After all, we might like to steer clear of cliffs for a while.
Now for the real homework…
My Notes on Ordinance 05-2011
I am especially concerned about this ordinance which has already come up for a first reading vote. Once again, what is decided here binds the residents of the town and places more power in Town hands and puts questionable policies into place regarding rights of property owners. It seems open for multiple interpretations by the town and the possibility of being misused.
Question for consideration: Do I have more or fewer personal property rights as a result of this legislation?
The following are certain sections that caught my eye and left me with questions or concerns:
Sec. 54-105 Maintenance Requirements
- What’s the difference between this in regard to abandoned houses and other occupied houses in Lake Park that are just not maintained? (This could describe many Lake Park houses on certain days.)
Code enforcement doesn’t enforce consistently the codes on the homes that have residents. Why do we expect them to enforce this consistently and well?
This ordinance seems to be all about fees, regulations, paperwork and government bureaucracy. Is it merely a means by which the town hopes to create revenue?
On any given day in Lake Park, codes seem randomly enforced and then certain homeowners get fined based on random, undetermined feelings of the code man. Ask the people of Lake Park about the code officer, and you will see fire in their eyes and venom on their lips. Everyone I speak to in this town has a whole lot to say on the matter of town codes and the code officers. Why are we adding fuel to the fire with this?
54-106 Security Requirements
- Broken windows shall be secured by reglazing or boarding windows. (How is this any better than what is going on now? I have driven around and seen boarded homes and they ARE the eyesore.). Why write that in, especially as means of fixing? We might as well do nothing rather than this, because many homes already look like that. (Thank you Commissioner Longtin for addressing this at the meeting.)
How will the Town collect from the Mortgagees, since I assume this is about money and control. The Town hopes this will be a source of revenue, right? Why would the banks register the properties if they already have properties they are not caring for and yet do not chose to do anything about them? If lending institutions were responsible, they would have already done something and not racked up fines already. Do you honestly think adding more paperwork and bureaucracy is going to suddenly make them develop a conscience and responsibility in these matters?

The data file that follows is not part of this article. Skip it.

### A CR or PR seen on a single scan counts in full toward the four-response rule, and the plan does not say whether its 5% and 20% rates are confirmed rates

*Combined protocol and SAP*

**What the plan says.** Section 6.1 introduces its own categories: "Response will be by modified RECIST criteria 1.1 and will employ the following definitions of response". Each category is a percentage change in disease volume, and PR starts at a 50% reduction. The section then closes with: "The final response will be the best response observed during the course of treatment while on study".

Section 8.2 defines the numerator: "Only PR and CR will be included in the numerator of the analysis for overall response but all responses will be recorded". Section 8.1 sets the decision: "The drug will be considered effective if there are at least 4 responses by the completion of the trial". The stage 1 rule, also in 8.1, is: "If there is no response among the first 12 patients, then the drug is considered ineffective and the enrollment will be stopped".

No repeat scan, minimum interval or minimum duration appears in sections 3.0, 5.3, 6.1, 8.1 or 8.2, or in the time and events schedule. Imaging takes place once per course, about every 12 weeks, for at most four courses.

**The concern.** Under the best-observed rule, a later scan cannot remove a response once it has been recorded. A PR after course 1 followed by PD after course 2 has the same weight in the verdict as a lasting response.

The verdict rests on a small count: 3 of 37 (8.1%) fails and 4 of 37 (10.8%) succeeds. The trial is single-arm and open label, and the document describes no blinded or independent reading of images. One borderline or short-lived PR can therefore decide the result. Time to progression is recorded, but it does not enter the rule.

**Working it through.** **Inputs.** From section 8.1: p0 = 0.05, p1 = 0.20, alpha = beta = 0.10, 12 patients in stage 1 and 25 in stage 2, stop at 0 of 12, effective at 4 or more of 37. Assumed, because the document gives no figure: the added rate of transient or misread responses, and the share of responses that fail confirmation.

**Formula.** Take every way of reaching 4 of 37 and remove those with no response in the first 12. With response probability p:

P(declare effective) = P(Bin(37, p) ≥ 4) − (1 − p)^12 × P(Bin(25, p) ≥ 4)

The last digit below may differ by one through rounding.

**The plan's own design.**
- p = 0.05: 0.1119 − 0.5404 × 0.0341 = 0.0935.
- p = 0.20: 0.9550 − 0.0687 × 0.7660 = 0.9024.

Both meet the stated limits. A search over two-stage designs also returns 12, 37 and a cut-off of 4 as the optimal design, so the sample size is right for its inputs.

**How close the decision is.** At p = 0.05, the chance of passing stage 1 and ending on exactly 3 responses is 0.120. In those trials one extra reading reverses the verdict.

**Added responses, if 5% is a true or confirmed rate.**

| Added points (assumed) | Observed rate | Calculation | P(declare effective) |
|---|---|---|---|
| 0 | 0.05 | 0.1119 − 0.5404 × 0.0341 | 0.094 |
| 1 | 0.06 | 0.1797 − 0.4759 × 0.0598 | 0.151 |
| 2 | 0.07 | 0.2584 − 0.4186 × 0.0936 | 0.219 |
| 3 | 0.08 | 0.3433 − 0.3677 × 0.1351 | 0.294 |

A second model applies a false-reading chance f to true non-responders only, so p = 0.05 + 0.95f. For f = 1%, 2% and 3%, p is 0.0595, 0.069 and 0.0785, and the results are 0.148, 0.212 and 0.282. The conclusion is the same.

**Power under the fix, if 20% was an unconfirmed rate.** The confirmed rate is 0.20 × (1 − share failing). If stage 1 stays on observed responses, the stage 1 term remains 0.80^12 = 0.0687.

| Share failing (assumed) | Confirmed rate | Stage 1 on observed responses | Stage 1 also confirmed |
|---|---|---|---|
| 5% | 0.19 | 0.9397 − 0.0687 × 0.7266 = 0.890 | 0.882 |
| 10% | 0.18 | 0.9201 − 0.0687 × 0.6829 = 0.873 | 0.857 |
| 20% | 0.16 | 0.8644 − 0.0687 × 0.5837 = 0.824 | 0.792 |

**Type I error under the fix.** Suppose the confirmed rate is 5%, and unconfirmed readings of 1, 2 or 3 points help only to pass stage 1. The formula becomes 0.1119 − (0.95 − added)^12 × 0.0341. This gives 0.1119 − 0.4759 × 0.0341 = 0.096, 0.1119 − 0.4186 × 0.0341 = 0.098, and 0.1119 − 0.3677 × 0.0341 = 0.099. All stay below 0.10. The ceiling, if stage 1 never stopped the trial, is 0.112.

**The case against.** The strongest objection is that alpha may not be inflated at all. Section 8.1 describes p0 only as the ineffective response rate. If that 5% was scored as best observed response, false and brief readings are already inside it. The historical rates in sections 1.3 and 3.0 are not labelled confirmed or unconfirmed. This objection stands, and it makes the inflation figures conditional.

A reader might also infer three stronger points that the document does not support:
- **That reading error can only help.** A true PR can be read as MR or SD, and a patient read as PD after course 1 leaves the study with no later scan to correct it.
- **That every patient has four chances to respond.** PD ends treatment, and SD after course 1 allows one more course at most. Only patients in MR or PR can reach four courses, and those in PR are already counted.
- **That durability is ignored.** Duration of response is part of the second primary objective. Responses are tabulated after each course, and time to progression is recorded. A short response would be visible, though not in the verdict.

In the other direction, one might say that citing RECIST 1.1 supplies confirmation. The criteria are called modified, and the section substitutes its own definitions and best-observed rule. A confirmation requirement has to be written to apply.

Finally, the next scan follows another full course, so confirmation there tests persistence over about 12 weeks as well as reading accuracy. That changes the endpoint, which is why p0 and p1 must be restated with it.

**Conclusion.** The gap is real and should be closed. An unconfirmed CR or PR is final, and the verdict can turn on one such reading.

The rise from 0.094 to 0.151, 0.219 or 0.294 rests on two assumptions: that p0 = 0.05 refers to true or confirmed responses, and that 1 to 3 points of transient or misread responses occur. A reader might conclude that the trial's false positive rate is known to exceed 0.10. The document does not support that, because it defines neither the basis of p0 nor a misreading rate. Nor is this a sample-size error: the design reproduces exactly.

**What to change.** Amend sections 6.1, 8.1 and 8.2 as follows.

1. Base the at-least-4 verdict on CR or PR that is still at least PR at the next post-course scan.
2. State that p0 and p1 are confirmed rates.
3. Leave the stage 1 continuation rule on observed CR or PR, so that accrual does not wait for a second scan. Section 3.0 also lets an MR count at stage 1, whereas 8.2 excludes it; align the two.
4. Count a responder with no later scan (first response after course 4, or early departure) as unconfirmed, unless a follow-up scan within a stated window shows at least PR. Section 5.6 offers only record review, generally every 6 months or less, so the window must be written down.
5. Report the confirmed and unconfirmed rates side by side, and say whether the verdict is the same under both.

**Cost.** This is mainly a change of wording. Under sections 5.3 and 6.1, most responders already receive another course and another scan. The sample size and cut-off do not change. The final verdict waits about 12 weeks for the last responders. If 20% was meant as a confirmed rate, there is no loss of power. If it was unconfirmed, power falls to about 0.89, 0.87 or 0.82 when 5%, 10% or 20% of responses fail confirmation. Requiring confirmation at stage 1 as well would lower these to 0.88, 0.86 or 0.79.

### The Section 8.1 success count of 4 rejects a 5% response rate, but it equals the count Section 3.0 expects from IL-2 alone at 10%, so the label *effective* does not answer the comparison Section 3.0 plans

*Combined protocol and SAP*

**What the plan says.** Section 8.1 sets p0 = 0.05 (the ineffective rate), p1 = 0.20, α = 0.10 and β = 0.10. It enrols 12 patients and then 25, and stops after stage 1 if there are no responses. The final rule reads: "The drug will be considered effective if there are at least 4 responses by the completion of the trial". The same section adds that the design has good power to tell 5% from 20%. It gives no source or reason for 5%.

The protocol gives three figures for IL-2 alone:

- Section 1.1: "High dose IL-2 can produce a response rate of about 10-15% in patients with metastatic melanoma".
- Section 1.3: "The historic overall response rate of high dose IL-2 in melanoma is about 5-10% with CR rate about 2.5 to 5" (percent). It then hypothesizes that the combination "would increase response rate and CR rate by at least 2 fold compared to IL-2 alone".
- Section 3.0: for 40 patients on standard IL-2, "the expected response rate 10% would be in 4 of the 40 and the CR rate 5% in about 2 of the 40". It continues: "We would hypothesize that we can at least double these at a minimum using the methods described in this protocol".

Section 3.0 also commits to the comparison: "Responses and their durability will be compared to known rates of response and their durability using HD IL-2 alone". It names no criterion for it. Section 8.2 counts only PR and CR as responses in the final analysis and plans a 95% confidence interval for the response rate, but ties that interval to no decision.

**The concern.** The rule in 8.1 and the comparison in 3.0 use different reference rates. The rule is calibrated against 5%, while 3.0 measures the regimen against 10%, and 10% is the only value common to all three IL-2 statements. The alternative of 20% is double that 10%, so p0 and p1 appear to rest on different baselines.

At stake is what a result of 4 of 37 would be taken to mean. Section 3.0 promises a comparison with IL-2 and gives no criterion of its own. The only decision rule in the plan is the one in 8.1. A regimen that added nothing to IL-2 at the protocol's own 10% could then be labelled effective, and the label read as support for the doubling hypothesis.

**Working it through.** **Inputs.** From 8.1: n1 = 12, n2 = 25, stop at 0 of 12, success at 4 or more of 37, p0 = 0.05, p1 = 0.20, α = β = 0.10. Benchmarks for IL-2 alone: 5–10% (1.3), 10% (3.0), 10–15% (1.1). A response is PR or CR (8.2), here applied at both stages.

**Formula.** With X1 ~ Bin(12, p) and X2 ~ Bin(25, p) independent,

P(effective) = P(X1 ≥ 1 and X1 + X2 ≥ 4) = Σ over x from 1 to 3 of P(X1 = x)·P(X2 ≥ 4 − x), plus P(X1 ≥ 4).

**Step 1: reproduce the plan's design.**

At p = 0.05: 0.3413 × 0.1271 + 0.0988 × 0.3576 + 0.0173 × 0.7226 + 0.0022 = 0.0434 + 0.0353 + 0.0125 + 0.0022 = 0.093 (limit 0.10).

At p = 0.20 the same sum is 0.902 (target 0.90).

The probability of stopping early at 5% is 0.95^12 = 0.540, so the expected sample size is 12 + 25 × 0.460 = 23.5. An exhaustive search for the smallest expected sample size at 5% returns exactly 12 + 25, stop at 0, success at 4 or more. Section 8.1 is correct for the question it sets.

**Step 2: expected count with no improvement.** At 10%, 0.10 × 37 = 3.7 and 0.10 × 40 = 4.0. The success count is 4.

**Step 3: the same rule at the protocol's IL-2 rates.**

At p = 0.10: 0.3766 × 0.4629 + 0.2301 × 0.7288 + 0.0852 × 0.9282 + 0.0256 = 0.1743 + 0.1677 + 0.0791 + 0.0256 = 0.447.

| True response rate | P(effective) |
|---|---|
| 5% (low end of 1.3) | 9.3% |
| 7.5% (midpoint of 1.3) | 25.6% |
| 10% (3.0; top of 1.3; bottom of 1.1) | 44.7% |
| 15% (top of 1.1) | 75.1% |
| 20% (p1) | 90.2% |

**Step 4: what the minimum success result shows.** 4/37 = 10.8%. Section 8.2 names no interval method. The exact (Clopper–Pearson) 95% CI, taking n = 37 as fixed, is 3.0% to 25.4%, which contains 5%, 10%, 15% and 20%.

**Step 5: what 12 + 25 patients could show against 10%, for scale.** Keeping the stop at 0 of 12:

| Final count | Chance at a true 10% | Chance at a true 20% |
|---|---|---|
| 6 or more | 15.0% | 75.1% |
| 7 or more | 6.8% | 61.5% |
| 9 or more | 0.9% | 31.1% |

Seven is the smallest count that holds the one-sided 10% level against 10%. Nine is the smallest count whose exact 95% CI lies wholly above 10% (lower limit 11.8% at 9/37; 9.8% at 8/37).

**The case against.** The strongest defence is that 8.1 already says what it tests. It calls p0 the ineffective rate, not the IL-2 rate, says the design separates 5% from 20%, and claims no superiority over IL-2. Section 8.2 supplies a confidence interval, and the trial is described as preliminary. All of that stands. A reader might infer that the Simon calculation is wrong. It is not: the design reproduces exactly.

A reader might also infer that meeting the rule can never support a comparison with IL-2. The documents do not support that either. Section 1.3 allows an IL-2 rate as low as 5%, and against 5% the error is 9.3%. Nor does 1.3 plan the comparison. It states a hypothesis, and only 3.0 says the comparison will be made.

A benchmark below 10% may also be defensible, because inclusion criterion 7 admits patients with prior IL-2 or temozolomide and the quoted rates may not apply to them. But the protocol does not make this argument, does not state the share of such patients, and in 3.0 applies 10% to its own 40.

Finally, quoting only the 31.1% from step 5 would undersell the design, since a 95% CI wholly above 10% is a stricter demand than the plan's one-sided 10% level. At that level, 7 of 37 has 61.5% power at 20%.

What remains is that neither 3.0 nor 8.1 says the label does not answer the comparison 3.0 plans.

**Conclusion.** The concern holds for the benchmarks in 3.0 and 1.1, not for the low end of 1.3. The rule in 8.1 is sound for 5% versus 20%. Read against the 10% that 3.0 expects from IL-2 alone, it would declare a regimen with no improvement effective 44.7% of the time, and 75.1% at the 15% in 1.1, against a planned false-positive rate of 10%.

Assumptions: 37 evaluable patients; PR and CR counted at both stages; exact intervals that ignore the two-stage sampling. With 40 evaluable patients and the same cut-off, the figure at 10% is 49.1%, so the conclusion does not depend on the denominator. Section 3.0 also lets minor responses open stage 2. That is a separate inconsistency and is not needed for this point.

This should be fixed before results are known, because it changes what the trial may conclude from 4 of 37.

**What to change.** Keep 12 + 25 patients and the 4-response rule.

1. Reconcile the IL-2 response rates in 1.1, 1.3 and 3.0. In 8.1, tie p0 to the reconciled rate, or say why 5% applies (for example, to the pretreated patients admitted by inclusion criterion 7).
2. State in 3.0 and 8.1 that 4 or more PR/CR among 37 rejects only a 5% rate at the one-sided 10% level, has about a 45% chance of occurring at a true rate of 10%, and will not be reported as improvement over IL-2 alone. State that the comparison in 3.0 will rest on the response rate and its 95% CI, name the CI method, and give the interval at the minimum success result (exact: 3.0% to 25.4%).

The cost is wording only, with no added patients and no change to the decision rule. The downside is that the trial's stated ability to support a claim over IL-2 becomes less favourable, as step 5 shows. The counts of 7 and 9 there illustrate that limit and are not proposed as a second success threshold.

- Sign placed visibly in window or by front yard – How will code officers have time for all this? How much will signage cost? Do we hire more people for this? With what budget?
How will you be able to collect later if mortgagees aren’t paying now? Are we then looking at litigation and the costs associated with that?
Town Magistrate – at the time of the proposal of this ordinance and the first vote, we didn’t even have one yet, but it was still voted on as if we did.
54-107 Immunity of enforcement officer – This needs to be addressed. It is of concern.
I know Commissioner Longtin was trying to be diplomatic in regard to this and her concern was actually that we CAN”T just allow for complete trust and immunity of enforcement officers, in regard to individual property rights of our citizens, but in regard to code and enforcement officers and others being so above board as to not do anything untoward in regard to their ability to enter buildings that do not belong to them…. we can never assume this. Personal property rights are of the utmost importance and we should never assume everyone will be on the up and up, especially in government, especially when the door is left wide open. And I will suggest such impropriety happens more than you know. I know someone who actually had a code enforcement officer who came into their house when they were not home, hoping to find something he could fine them for. I found it funny that the Town Attorney said to Commissioner Longtin in response to her concern: “As with code officers, you don’t have the ability to trespass.” Oh really, Mr. Attorney? That seems a little naive coming from a lawyer and in respect to this person’s actual experience to the contrary.
54-108 Additional Authority
This states that the Community Development Director has the authority to require additional maintenance, etc. on property. (This leaves things wide open for additional requirements to be added at will. The government’s rights should be enumerated. Commissioner Longtin brought this up, and I believe this needs to be removed from the ordinance or clarified as to what extent additional items can be added later, if at all.)